Ten times the number of registered supporters, a reliability record that beats most modern military aircraft and exceptional results from merchandising are just a few of the successes that characterise the 2010 season for the Vulcan To The Sky Trust, the charity that operates the last flying Vulcan. “We have finished the season with a stronger organisation, good revenue growth in key areas and ownership of vital resources that will put us in an excellent position for 2011,” commented Trust chief executive Dr Robert Pleming.
“It’s fair to say that we have learnt much and the recession has speeded up that process,” continues Dr Pleming. “Our revenues from airshows and donations are significantly down this year, but our understanding of how to generate commercial income and maximise the available airframe life has increased dramatically. From a business strategy perspective, we are now out of the start up phase and, if we can raise the funds to make it through the winter, will be well-placed to meet our longer term goals.”
The astonishing popularity of the aircraft has taken even the Trust by surprise. Pleming says that the ‘Vulcan Effect’ is now undeniable. “Airshow organisers tell us that an appearance by Vulcan XH558 can boost attendance by 20 percent or more, which could easily be an extra 10,000 people. That’s a substantial amount of additional revenue for the airshow and for their trade customers.”
“This allows us to be much more business-like in our decisions on where to display,” continues Pleming, who says that from 2011 the aircraft will only fly at events where it can make a significant contribution to its upkeep. Appearances will also be scheduled so that more displays can be included in a single sortie and other revenue earning activities will be scheduled alongside each flight.
All major events will also include a Vulcan Village, one of the most successful commercial innovations of 2010 and a significant source of revenue. Ian Homer, marketing manager, reports that towards the end of the season, £26,000 was raised at just one show. In the last six months of the season, sales of merchandise brought in more profit than all the sales over all previous years combined.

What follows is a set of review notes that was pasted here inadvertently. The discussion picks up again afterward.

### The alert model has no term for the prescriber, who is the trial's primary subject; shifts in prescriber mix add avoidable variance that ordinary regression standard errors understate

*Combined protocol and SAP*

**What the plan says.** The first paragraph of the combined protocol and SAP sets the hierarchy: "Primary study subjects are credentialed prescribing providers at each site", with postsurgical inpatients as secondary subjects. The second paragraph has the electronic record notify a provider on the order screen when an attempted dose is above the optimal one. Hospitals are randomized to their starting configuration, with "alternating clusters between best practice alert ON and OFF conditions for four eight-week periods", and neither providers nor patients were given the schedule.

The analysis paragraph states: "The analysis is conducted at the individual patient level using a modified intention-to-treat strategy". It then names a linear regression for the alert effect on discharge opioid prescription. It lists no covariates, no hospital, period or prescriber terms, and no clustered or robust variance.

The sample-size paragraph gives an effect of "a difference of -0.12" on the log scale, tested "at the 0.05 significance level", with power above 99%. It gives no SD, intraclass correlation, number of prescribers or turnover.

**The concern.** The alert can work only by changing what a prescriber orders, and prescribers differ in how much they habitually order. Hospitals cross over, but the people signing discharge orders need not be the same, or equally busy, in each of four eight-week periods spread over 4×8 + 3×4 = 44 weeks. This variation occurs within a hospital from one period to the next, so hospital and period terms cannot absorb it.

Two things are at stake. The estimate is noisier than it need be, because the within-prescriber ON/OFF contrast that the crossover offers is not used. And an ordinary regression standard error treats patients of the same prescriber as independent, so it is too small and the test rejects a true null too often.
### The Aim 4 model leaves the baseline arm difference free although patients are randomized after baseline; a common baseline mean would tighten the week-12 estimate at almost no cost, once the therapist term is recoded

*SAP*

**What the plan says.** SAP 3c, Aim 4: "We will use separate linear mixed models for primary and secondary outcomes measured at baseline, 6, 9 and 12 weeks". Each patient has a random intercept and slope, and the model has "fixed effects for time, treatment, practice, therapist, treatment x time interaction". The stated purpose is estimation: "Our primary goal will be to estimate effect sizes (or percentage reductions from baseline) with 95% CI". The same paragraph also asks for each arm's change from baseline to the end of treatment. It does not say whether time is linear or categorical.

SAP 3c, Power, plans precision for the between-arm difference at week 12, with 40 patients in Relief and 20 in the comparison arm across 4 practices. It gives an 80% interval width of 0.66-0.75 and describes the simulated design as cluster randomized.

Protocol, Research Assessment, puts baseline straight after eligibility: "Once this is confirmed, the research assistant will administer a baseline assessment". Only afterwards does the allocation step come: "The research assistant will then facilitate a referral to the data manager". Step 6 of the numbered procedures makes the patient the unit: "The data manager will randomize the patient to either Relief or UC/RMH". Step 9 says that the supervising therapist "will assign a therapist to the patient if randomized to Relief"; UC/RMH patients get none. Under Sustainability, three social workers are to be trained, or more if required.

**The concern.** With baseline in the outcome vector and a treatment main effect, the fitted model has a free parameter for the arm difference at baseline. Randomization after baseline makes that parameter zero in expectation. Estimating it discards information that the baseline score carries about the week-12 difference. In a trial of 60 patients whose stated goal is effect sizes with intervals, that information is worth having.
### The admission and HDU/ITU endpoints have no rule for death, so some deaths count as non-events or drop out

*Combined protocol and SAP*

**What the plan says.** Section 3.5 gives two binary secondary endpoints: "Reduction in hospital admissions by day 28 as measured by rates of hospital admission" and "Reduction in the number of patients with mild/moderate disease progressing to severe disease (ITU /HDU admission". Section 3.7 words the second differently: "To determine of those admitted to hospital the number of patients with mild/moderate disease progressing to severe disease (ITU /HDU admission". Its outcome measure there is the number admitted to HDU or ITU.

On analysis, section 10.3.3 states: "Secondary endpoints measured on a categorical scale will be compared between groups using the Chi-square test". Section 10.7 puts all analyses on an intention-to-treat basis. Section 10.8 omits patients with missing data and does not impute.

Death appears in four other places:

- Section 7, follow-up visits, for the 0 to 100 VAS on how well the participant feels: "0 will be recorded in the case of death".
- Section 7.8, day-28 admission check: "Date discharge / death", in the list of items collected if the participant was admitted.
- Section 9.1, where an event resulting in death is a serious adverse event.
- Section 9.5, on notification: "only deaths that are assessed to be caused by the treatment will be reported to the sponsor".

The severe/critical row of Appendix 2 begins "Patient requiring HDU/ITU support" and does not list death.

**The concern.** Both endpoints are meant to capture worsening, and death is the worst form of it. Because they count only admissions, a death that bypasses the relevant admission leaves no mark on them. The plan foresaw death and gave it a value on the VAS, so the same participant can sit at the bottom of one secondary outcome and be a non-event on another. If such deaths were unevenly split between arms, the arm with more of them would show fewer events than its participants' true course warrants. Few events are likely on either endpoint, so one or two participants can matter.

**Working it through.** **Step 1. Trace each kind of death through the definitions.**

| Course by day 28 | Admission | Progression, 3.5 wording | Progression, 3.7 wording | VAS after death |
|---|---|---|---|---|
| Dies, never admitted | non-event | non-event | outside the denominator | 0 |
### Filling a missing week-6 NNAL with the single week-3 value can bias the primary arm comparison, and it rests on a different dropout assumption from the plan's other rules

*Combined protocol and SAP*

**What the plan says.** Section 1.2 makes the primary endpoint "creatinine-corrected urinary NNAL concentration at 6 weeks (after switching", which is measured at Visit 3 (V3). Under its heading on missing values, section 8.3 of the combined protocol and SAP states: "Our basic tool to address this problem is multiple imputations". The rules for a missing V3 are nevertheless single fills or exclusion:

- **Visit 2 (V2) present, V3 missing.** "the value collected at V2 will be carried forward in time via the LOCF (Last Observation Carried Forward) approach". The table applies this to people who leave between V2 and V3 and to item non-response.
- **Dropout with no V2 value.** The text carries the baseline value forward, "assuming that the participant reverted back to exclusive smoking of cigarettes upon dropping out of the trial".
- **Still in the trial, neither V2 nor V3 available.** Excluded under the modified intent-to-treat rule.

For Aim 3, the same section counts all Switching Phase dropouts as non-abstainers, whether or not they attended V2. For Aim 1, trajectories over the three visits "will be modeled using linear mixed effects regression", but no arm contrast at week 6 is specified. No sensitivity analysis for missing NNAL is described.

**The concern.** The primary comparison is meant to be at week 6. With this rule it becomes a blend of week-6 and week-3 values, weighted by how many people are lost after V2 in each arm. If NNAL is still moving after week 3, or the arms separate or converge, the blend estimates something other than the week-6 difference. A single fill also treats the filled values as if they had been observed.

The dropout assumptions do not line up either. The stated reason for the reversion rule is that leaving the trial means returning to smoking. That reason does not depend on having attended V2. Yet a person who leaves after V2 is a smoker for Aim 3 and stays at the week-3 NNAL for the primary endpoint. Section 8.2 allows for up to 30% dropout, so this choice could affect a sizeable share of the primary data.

“At the beginning of the season we brought merchandise sales in-house, we sourced more high-quality items and we expanded our distribution through development of the Vulcan Village concept and improvements to online store and our e-newsletter,” says Homer. “We’ve learnt that in tough times, people prefer to buy than to give, so we will be developing many more ranges including more high value products and original Vulcan heritage items. We will have new lines for Christmas including a superb XH558 50th anniversary book.”
There are now nearly 25,000 registered friends of XH558 who receive the uprated e-newsletter, a massive ten fold increase on 2009. In just ten days earlier this month, 19,000 people visited the website www.vulcantothesky.org . “Numbers like this make sponsorship of XH558 very attractive to commercial companies,” points out business development director Michael Trotter.
The fifty year old Vulcan missed just one of its 29 scheduled appearances due to technical problems this year, making it more reliable than many modern aircraft. “The Red Arrows display with nine Hawks, but they normally bring along ten in case of technical snags. It’s the same for many other famous aircraft on the circuit. Not the Vulcan. It’s a remarkable compliment to our technical team,” says project engineering director Andrew Edmondson.